You are here: Home / Ea Tolkien Society January 2017 Meeting Notes

Ea Tolkien Society January 2017 Meeting Notes

by Hawke published Feb 18, 2017 12:15 PM, last modified Feb 26, 2017 01:04 PM
Many thanks to Brian Huseland, the Ea Tolkien Society Secretary, for the meeting notes. See you all at our next society meeting!

Here are the Secretary's notes for the January meeting of the Ea Tolkien Society of the Inland Northwest.

Here is the video archive:

Part 1:

Part 2:

Brian: [somebody please remind me the keyboard command for the umlaut a so I can type "ea" properly]


JANUARY 21, 2017

Smial at the domicile
Of our moderator and founder, Hawke Robinson
Spokane, WA 99218

1. Attended: Richard, Chris, Corey (welcome back Corey Newkirk), Hawke, and ye balding Secretary.
2. Chris read the December notes. *and there was much rejoicing*
--We discussed the reference to On Fairy Stories which Hawke had made last time
--We also advised that in the formal record, the December Notes be amended to say Letter 131.

3. Brian recommended Planet Narnia by Michael Ward to everyone as good insight on Tolkien's friend C.S. Lewis and his veiled references to the 7 planets of the medieval thought: Moon, Mercury, Venus, Sun, Mars, Jupiter, Saturn... and how they relate to the 7 books of the Narnia Chronicles.

4. Discussion of The Golden Key.

5. Administrivia talking points from Hawke ("tolkiensociety" now on Google Groups) new email list. Recommended wiki for all things Tolkien-related is Tolkien Gateway (i.e. Michael Martinez article not allowed on Wikipedia.

6. We read about The Third Age in Tolkien's Letter 131.
--Discussion on the Necromancer
--the Istari: Gandalf vs. Saruman
--Tolkien here summarizes the relation of the Hobbit to the LOTR.

7. We discuss the issue of Tolkien's readability, and the difference one generation makes as we live "further" away from the time in which JRRT wrote. A very vigorous discussion on the topic of education!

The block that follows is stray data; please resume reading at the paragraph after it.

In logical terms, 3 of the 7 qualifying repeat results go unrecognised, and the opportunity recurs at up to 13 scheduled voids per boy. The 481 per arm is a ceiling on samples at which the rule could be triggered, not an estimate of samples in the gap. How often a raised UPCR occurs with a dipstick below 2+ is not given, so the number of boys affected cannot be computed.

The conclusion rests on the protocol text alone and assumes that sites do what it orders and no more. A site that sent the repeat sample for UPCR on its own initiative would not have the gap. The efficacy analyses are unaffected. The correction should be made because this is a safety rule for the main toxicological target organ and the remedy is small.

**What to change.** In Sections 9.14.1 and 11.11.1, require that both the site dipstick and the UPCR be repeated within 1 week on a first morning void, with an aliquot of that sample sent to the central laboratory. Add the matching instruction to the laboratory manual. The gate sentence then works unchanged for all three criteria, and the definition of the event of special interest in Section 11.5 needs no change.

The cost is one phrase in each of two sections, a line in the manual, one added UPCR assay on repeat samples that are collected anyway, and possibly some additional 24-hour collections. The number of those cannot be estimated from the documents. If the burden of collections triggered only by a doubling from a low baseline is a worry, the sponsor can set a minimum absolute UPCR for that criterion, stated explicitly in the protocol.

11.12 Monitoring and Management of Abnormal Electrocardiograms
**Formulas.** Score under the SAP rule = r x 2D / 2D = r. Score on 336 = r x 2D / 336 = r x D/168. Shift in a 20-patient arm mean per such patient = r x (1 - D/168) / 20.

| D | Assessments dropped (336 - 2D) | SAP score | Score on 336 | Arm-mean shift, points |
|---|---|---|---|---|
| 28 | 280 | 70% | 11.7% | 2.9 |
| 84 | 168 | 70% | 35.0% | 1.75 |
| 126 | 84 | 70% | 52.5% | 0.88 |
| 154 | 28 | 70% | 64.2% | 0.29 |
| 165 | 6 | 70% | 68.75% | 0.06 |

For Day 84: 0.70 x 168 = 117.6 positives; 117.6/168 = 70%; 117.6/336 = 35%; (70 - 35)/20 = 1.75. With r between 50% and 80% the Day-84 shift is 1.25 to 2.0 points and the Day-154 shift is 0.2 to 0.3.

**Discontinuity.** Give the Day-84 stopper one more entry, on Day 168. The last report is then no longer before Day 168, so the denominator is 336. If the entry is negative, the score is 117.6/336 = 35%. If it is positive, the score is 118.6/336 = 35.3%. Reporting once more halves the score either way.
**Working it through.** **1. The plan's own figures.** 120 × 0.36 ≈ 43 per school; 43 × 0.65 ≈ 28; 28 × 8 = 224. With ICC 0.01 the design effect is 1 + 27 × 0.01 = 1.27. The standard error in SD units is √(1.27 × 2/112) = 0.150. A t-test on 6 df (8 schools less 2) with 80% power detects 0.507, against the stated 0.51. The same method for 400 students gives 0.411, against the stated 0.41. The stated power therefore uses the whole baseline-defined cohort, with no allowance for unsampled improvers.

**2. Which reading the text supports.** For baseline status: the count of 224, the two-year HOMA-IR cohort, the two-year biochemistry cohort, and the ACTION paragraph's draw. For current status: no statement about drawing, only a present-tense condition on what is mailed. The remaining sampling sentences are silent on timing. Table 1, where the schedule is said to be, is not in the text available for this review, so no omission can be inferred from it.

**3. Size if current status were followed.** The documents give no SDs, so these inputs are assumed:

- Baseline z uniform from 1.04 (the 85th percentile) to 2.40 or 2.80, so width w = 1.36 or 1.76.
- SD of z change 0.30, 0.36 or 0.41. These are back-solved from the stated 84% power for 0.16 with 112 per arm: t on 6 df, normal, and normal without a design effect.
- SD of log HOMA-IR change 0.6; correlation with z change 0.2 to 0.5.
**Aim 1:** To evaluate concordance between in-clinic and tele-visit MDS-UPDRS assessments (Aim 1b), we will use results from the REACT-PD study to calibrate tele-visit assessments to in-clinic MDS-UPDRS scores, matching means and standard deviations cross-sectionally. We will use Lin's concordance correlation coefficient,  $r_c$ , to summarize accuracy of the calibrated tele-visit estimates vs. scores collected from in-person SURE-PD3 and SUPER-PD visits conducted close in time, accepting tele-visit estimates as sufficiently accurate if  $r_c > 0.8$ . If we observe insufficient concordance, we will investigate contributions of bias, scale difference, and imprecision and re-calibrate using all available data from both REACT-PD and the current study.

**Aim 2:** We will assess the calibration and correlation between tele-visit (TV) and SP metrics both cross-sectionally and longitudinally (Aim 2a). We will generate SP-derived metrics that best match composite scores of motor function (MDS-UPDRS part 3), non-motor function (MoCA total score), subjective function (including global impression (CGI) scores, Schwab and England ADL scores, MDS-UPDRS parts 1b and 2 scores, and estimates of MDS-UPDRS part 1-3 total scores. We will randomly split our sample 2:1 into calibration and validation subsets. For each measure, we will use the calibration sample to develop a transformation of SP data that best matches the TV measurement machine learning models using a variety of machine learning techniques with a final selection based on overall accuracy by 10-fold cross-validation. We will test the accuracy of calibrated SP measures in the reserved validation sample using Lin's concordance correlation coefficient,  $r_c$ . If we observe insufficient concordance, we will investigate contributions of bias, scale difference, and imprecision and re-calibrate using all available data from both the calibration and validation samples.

8. gets away with LOTR read... (how can we read the Lord of the Rings out loud online without legal issues?)

9. We close the meeting of our smial and plan to meet again Saturday, Feb. 18, from 1-3 pm. Same hobbit-place, same hobbit-channel, reading Letters 132-133, another essay by Michael Martinez, and lots of lively discussion on the relevance of the themes raised to current events and our lives.

Filed under:
emynwen says:
Feb 26, 2017 07:17 AM
Copyright issues are a great concern to me. Not just the asking to use a picture or a passage or sharing a video, but trying to get a reply. Is their any "blanket rule" about "Stuff" found on the internet?
Hawke says:
Feb 26, 2017 01:04 PM
Usual disclaimer, "not a lawyer". As someone that has been part of multiple communities harassed by Tolkien/Middle-earth Enterprises/Saul Zaentz, though never any problems with The Tolkien Estate, it is unfortunately complicated.
As far as getting a reply from the main copyright holders. In the Tolkien world, as an individual person this has been tough. I have submitted many requests since the 1980s, and never received even a courtesy response when sent in advance of taking action. I have only seen action after the fact in the form of C&D, or if you are a company looking to spend a lot of money on licensing.
Ultimately it comes down to whether the original copyright holder believes you are threat to their brand/content recognition or profitability. The Tolkien Estate (the Tolkien family) is much more concerned about literary quality control, etc., while Tolkien/Middle-earth Enterprises doesn't care a whit about such things, rather they have a bank of lawyers that get paid for licenses and lawsuits.
There are generally three bodies of concern, WIPO (World Intellectual Property Organization) and related International copyright laws/agreements, National copyright law for your location, and the entities that own the actual copyright.